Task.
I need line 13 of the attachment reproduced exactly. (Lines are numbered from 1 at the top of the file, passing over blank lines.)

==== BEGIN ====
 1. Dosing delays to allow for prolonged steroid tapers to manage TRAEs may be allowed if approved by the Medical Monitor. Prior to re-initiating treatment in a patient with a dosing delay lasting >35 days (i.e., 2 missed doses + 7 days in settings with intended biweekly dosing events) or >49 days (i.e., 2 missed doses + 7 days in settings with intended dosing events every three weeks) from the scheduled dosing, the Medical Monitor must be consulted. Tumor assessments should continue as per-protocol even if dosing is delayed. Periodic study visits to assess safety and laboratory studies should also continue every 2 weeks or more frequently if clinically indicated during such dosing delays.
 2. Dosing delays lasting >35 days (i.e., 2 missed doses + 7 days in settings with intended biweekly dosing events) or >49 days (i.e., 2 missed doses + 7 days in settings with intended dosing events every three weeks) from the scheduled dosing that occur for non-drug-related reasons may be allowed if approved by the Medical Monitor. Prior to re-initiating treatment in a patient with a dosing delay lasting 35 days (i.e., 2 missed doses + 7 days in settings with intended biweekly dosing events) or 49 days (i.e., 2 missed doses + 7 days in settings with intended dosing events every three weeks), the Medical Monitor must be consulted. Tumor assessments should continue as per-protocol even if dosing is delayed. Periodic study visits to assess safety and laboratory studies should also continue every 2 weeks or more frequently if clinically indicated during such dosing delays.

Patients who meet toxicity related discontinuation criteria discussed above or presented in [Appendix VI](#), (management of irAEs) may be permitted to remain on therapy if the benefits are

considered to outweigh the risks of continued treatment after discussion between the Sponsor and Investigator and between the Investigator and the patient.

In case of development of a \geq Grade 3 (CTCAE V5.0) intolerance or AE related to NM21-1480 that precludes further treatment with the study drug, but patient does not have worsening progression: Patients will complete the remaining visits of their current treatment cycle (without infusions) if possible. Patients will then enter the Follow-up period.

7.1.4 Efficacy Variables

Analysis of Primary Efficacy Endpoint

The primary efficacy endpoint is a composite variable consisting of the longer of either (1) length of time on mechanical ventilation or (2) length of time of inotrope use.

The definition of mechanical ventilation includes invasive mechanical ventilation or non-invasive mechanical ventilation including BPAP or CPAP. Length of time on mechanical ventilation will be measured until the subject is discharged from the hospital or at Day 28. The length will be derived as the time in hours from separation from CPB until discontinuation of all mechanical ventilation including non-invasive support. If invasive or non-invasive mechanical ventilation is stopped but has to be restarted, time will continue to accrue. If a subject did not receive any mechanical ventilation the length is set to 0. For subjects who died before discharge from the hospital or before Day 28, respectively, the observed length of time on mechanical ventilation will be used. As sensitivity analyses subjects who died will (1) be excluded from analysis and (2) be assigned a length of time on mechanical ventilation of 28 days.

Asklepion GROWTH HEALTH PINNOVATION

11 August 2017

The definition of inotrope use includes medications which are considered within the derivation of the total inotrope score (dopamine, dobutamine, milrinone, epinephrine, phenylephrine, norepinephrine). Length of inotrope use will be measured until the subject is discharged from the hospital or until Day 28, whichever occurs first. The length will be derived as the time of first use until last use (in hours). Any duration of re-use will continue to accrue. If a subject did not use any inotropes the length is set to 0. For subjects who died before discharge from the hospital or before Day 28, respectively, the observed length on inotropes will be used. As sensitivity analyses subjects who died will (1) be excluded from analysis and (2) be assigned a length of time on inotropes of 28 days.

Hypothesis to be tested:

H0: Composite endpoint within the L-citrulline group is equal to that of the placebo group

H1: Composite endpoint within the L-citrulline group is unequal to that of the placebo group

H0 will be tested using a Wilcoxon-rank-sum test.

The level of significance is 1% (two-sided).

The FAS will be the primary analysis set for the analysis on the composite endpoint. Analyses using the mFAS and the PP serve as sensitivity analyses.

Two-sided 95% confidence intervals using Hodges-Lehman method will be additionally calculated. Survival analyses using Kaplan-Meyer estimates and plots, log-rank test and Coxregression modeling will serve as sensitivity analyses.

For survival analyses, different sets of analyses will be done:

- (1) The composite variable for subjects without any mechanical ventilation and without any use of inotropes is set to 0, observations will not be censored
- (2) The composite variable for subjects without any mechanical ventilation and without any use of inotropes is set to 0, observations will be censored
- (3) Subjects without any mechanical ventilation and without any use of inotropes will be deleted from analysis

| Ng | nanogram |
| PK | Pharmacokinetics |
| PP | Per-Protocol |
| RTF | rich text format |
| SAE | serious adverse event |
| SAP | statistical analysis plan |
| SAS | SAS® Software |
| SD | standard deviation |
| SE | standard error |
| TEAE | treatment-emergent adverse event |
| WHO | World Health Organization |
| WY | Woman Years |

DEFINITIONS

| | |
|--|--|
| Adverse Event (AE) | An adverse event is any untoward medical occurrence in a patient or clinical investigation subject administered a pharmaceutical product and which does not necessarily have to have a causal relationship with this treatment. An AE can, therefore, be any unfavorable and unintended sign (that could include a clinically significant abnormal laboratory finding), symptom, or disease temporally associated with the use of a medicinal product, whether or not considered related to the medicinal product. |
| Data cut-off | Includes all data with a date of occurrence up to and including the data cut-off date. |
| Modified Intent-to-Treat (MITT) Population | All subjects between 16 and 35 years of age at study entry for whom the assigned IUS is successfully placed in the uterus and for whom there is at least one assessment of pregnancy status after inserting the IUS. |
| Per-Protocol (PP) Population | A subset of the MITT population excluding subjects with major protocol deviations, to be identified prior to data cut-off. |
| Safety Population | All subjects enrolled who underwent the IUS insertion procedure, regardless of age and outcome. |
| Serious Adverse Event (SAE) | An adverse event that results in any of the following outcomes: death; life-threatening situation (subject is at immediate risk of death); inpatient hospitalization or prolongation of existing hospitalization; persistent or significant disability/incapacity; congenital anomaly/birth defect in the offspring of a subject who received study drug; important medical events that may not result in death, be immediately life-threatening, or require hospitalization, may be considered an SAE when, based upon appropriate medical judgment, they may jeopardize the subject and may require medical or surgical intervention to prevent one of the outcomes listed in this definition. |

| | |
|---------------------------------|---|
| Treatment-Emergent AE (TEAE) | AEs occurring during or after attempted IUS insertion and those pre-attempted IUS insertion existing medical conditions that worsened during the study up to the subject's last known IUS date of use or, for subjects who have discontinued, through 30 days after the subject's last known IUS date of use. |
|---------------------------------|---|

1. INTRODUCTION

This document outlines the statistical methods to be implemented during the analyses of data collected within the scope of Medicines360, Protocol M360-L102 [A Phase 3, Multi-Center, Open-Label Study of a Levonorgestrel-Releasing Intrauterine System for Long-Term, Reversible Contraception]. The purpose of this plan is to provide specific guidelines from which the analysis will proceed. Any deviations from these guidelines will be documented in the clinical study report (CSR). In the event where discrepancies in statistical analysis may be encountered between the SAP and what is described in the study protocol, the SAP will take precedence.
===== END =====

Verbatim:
Hypothesis to be tested: